Samsung Galaxy j5 Review
Samsung Galaxy j5 Review owners needn’t be too worried, though, since the J5 makes compromises in other areas, such as performance and overall build quality, in order to help keep the price as low as possible. Here see the Samsung Galaxy j5 Review. The most important thing it feels well-made, and the J5 delivers on this in spades. Its matt cover is rather plain compared to the grooved finished on the 3rd Gen Moto G, but both phones feel like they could survive the odd knock.
Samsung Galaxy J5 Review: Display
Where the Samsung Galaxy J5 leaps ahead of the 3rd Gen Moto G is its 5in, 1,280 x 720 Super AMOLED displays. This is the cheapest Samsung phone I’ve ever seen to come with one of its Super AMOLED panels, and it makes other budget LCD-based displays look positively insipid by comparison.
The screen on the Moto G, for instance, is pretty good, but it can’t match the sheer vibrancy of the Samsung Galaxy J5‘s display. With its 100% sRGB colour gamut coverage, perfect black and contrast ratio, images on the Samsung Galaxy J5 look absolutely stunning, and I’ve yet to see an LCD-based screen at this kind of price that can best it.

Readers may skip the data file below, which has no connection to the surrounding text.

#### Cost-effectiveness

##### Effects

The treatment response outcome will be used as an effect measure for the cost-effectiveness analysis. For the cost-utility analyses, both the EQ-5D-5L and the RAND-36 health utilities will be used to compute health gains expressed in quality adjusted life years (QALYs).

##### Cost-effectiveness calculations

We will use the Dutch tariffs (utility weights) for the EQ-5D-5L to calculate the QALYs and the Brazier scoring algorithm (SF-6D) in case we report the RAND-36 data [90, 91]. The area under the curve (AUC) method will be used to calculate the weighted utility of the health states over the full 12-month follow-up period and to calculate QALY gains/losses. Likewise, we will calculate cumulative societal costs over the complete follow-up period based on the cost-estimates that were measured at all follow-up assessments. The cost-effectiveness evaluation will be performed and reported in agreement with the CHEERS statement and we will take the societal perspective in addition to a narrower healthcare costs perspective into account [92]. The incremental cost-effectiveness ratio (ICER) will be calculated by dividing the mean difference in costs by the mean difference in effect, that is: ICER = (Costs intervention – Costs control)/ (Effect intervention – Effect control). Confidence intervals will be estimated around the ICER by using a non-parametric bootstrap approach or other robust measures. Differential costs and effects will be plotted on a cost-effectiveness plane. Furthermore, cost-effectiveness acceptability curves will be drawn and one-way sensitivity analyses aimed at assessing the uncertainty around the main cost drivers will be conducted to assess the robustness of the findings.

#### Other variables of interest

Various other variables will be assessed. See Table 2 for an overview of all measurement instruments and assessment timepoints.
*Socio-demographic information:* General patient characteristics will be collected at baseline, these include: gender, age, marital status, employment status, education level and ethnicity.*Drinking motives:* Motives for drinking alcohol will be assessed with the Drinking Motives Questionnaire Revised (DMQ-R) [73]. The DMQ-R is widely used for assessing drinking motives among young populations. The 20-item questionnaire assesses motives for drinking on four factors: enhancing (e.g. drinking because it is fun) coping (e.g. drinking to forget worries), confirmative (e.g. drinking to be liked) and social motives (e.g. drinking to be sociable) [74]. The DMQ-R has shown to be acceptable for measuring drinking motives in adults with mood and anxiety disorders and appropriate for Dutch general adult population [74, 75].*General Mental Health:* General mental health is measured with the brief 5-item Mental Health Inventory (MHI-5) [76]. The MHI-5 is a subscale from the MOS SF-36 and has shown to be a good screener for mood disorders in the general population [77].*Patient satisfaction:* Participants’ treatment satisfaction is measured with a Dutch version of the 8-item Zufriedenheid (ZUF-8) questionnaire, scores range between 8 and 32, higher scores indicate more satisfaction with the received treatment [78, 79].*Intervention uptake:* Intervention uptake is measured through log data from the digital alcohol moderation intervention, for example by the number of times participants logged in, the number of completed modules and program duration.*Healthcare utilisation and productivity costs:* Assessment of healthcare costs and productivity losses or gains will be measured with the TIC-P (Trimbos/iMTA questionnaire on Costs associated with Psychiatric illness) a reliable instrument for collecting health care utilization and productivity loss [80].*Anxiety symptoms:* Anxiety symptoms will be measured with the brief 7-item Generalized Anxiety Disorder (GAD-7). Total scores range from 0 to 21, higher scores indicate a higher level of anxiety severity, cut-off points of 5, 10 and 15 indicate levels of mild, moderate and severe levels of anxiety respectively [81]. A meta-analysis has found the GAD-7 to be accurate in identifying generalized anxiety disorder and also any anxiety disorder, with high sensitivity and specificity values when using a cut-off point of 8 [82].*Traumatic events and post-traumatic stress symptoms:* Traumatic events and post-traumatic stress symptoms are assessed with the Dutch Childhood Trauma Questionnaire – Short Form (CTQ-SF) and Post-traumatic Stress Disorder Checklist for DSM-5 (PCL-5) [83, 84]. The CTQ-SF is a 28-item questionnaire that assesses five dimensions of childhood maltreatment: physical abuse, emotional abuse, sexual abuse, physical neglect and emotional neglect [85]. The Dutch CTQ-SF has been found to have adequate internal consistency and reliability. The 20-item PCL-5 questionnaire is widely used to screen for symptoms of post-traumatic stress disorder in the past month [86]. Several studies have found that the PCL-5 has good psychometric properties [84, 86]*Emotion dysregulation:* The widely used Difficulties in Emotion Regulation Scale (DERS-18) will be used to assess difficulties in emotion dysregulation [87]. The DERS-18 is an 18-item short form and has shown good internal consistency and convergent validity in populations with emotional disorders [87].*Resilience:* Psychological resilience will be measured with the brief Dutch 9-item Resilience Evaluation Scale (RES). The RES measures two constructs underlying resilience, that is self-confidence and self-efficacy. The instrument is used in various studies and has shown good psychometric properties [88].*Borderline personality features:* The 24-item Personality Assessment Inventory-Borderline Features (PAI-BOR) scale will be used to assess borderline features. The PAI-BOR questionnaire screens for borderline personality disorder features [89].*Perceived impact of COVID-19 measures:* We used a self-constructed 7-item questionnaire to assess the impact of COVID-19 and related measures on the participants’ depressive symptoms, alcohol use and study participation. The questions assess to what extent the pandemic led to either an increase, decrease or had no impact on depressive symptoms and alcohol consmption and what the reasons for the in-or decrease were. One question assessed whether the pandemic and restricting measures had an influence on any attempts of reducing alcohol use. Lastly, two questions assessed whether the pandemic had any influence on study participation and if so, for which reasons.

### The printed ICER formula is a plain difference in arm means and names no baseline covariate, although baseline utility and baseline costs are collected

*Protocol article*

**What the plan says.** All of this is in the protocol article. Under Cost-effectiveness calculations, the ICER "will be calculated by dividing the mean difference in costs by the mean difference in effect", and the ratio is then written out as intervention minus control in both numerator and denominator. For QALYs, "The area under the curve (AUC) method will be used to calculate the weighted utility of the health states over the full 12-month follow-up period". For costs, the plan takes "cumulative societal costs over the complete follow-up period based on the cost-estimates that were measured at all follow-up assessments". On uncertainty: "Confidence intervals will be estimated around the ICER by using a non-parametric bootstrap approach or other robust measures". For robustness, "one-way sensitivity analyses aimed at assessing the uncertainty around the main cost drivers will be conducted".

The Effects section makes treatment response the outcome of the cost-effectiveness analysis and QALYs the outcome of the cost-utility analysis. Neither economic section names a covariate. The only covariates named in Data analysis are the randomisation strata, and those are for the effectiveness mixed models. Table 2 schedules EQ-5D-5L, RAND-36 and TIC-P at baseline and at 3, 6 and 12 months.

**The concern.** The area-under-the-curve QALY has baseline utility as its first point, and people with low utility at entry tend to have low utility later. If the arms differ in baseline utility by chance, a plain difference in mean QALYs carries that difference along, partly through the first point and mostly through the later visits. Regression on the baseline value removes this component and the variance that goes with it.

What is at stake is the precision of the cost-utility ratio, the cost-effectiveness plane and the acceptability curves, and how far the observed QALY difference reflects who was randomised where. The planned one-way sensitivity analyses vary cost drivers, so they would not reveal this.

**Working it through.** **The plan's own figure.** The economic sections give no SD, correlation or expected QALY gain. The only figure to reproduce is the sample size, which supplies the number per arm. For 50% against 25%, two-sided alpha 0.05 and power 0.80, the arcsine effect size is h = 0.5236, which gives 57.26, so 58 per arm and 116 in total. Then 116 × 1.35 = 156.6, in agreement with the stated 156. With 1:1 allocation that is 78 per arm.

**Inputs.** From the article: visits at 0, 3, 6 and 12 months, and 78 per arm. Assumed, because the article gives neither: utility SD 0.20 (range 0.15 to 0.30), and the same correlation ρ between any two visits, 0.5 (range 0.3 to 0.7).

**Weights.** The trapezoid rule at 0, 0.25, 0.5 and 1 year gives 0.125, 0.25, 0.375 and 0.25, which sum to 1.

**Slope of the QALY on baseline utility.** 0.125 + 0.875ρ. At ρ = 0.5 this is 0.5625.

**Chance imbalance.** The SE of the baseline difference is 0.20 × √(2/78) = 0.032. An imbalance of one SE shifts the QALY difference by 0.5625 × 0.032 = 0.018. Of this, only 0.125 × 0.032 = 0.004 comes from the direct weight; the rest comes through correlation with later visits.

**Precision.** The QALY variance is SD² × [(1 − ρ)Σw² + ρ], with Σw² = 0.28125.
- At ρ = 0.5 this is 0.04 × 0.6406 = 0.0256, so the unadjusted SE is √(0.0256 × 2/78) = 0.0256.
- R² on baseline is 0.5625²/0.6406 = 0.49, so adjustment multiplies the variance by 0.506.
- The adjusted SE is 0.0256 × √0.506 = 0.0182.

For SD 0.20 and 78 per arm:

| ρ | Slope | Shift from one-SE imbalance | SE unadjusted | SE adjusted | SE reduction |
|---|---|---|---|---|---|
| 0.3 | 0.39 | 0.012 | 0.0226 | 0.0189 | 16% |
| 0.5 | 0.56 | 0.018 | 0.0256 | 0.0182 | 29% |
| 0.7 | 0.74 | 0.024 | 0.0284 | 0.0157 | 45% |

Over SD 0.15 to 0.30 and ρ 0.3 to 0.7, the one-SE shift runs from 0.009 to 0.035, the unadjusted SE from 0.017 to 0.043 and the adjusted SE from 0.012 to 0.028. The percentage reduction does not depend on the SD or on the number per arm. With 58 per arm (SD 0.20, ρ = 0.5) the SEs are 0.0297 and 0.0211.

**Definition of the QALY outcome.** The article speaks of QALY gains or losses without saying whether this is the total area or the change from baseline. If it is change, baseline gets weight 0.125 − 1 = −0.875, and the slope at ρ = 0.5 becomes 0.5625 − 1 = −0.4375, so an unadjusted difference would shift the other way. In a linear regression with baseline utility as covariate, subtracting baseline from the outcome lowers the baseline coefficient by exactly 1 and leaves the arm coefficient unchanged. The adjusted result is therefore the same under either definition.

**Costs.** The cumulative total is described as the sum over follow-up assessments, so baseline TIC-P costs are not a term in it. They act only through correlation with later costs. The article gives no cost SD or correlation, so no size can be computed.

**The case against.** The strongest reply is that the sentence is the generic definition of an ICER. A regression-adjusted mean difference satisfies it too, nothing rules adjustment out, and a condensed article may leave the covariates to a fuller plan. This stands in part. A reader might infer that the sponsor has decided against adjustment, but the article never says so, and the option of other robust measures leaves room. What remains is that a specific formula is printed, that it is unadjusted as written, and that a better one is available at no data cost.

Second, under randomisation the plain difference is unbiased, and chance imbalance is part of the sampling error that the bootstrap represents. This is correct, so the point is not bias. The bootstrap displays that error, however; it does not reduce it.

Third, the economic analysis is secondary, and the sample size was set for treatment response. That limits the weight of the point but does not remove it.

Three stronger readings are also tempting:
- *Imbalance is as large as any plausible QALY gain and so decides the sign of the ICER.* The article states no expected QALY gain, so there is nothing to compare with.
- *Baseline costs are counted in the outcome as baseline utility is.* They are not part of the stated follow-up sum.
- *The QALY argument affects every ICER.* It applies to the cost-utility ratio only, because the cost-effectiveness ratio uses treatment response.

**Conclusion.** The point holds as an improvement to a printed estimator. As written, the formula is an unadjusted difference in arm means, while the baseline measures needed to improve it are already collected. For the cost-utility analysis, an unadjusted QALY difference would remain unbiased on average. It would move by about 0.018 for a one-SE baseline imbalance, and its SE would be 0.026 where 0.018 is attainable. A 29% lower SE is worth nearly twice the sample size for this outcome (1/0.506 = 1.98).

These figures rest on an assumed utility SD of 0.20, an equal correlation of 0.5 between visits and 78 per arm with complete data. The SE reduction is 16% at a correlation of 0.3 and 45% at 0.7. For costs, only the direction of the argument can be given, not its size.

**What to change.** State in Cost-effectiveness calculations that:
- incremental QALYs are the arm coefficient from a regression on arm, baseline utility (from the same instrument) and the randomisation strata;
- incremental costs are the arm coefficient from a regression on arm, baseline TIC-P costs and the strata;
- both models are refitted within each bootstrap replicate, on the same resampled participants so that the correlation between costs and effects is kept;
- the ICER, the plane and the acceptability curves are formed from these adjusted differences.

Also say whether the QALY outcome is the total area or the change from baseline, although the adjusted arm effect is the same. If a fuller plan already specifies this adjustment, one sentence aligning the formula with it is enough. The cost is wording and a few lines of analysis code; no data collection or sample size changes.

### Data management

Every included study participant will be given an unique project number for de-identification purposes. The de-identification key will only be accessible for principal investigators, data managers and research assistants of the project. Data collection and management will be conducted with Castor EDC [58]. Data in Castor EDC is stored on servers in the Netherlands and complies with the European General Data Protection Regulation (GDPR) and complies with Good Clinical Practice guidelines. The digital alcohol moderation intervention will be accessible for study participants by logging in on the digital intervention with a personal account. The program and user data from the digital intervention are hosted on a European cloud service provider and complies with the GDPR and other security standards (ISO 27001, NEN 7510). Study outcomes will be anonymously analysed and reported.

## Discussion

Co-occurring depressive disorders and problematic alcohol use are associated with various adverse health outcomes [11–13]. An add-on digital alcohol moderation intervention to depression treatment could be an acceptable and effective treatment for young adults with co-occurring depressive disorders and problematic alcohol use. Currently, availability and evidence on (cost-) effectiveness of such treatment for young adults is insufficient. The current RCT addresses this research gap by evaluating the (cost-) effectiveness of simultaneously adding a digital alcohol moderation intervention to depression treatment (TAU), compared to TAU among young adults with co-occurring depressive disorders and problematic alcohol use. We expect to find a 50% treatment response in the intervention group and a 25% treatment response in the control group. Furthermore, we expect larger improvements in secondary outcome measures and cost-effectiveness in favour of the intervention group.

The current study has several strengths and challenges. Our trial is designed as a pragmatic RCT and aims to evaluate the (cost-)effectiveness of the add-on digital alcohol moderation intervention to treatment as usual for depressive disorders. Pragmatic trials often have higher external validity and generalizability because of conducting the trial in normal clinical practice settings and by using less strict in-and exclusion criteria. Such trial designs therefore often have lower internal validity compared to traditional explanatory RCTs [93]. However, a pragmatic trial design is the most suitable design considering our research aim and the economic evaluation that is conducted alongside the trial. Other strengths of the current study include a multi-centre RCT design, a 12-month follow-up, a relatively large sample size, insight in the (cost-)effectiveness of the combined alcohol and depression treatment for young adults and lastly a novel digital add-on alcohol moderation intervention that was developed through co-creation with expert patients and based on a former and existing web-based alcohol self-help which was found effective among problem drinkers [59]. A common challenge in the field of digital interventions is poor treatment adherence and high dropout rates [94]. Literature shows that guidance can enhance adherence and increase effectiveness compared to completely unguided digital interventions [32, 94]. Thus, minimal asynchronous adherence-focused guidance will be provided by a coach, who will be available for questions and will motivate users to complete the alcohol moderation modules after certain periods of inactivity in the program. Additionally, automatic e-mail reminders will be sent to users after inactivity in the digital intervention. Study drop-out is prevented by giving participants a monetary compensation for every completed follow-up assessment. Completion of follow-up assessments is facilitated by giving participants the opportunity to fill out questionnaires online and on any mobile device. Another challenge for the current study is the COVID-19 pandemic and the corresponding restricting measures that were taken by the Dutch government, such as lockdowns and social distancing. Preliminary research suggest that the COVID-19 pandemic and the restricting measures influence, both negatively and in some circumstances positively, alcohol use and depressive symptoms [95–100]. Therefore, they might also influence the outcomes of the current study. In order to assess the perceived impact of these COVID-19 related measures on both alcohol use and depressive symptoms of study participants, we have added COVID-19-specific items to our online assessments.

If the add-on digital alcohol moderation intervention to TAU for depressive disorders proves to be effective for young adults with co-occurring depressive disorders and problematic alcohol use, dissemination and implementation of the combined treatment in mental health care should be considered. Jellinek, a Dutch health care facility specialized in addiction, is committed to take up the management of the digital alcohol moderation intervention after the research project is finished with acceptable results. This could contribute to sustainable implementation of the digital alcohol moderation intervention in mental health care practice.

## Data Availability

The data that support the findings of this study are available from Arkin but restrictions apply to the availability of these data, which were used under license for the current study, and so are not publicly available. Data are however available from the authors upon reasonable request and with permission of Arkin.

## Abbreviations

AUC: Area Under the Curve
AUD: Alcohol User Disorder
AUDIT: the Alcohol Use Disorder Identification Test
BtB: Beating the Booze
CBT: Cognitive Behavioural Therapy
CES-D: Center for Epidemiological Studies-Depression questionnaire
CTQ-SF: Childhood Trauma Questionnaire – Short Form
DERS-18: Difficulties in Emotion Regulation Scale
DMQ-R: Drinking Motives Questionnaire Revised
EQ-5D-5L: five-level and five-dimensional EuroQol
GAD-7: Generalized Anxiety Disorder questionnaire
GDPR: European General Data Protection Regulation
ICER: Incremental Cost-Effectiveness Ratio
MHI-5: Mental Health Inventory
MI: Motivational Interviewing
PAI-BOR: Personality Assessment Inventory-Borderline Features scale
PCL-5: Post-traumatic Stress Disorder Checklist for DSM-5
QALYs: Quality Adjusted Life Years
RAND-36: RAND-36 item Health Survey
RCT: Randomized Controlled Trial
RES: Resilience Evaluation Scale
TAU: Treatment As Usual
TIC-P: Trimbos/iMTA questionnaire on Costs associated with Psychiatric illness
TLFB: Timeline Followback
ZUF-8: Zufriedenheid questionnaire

Of course, the one downside of AMOLED screens is that they’re nowhere near as bright as LCD. However, the Samsung Galaxy J5’s peak brightness of 358cd/m2 is still pretty respectable, and should be more than enough for most lighting conditions. Only in bright sunshine will you need to have it on max.
Samsung Galaxy J5 Review: Performance
Admittedly, it’s not the fastest handset around, as its quad-core 1.2GHz Qualcomm Snapdragon 410 processor and 1.5GB of RAM put its day-to-day performance on par with almost every other budget smartphone. In Geekbench 3, the Samsung Galaxy J5 scored 459 in the single core test and 1,343 in the multicore test, putting it just behind the Moto G on our budget leaderboard.
That said, Samsung’s Android 5.1.1-based TouchWiz interface still feels relatively smooth and responsive, and apps don’t take an age to open either. The Moto G proved quicker at loading games, but web browsing was more or less a level playing field, as evidenced by the Samsung Galaxy J5’s Peacekeeper score of 634, which is only around 100 points short of the Moto G. Scrolling was a little jerky in places, and browsing could be rather stop-start when pages were still loading, but otherwise surfing the web was pretty hassle free.